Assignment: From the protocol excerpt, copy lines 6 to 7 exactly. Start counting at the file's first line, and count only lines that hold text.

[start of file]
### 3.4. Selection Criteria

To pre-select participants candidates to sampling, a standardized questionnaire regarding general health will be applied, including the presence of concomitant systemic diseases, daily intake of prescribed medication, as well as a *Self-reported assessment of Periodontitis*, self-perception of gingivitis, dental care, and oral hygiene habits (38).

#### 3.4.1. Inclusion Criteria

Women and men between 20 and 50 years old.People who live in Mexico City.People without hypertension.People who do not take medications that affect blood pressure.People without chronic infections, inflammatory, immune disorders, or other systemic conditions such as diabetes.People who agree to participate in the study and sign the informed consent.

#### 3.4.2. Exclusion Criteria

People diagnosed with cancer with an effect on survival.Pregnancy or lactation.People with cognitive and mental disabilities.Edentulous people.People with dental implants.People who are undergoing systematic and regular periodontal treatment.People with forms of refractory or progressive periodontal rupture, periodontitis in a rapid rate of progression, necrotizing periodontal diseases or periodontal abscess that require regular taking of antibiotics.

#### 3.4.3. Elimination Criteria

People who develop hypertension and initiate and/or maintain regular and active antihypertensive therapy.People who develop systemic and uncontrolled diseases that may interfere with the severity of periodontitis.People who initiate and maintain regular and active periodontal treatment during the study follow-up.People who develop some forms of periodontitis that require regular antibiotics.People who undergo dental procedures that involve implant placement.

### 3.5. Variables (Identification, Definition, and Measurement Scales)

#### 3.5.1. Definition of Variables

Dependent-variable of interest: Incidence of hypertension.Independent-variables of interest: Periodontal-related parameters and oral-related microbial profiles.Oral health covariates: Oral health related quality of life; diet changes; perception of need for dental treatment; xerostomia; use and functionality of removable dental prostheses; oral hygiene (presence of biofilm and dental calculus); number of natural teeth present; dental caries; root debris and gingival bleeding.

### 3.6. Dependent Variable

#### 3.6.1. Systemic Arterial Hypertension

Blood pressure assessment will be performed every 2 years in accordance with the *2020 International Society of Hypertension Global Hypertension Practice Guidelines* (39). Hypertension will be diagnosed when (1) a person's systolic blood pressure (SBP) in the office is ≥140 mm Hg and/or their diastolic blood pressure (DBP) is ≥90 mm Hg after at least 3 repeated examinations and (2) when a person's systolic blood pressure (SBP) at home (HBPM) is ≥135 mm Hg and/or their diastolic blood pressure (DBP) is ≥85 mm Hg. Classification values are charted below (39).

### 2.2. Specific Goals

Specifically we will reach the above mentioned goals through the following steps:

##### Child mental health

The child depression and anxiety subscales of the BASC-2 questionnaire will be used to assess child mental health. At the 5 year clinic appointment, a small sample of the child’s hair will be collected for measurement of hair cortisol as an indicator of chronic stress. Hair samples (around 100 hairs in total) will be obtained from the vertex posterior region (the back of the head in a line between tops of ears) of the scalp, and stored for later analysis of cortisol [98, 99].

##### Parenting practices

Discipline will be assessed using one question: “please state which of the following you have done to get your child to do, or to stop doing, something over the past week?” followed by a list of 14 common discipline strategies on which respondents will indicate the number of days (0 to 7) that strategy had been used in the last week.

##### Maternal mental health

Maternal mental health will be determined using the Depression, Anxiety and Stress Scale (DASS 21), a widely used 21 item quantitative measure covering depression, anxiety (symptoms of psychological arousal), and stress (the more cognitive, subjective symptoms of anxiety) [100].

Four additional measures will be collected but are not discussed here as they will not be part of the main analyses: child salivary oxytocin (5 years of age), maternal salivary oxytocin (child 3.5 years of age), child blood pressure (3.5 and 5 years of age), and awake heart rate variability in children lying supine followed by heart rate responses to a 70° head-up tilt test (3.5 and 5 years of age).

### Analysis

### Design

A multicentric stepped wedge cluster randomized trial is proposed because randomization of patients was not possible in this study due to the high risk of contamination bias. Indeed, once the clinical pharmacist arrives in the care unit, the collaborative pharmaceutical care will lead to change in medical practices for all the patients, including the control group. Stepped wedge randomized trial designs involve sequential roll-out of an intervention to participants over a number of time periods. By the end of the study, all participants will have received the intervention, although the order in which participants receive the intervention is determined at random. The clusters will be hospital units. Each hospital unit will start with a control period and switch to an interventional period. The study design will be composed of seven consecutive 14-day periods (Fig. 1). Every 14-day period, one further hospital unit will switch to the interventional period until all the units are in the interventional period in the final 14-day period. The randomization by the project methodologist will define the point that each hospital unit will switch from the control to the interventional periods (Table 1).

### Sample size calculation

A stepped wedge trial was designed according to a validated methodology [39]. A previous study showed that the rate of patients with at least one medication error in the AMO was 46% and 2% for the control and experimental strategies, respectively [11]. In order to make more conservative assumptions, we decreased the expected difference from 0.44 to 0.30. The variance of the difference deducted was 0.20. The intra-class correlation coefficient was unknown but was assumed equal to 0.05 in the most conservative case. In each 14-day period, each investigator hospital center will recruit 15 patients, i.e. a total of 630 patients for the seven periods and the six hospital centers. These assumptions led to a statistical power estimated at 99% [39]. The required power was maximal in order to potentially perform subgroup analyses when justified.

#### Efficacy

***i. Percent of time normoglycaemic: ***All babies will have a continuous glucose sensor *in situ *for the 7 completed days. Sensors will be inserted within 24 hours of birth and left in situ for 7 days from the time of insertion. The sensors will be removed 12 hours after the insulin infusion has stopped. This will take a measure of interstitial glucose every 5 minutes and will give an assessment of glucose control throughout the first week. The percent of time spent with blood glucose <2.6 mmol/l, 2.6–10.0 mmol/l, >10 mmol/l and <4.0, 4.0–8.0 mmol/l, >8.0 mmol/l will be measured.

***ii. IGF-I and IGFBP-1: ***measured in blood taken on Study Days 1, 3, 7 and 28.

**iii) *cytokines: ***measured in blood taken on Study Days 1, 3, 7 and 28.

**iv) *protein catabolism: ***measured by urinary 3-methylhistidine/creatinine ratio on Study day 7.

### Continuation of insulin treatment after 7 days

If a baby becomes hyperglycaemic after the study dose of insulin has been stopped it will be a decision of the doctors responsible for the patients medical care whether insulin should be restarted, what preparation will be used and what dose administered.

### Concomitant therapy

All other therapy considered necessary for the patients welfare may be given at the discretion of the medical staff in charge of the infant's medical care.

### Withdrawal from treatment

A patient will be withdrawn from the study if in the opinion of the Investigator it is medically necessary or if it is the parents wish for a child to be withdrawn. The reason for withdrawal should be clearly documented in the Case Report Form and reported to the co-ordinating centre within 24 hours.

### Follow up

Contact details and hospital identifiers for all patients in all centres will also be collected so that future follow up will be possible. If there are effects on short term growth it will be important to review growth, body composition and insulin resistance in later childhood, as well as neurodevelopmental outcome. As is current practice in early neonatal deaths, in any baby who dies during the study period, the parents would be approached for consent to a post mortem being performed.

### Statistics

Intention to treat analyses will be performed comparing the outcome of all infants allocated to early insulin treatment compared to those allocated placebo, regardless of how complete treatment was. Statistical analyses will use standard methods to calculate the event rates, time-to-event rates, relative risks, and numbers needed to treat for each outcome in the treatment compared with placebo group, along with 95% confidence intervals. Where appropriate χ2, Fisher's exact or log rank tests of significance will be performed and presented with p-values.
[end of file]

People diagnosed with cancer with an effect on survival.Pregnancy or lactation.People with cognitive and mental disabilities.Edentulous people.People with dental implants.People who are undergoing systematic and regular periodontal treatment.People with forms of refractory or progressive periodontal rupture, periodontitis in a rapid rate of progression, necrotizing periodontal diseases or periodontal abscess that require regular taking of antibiotics.

#### 3.4.3. Elimination Criteria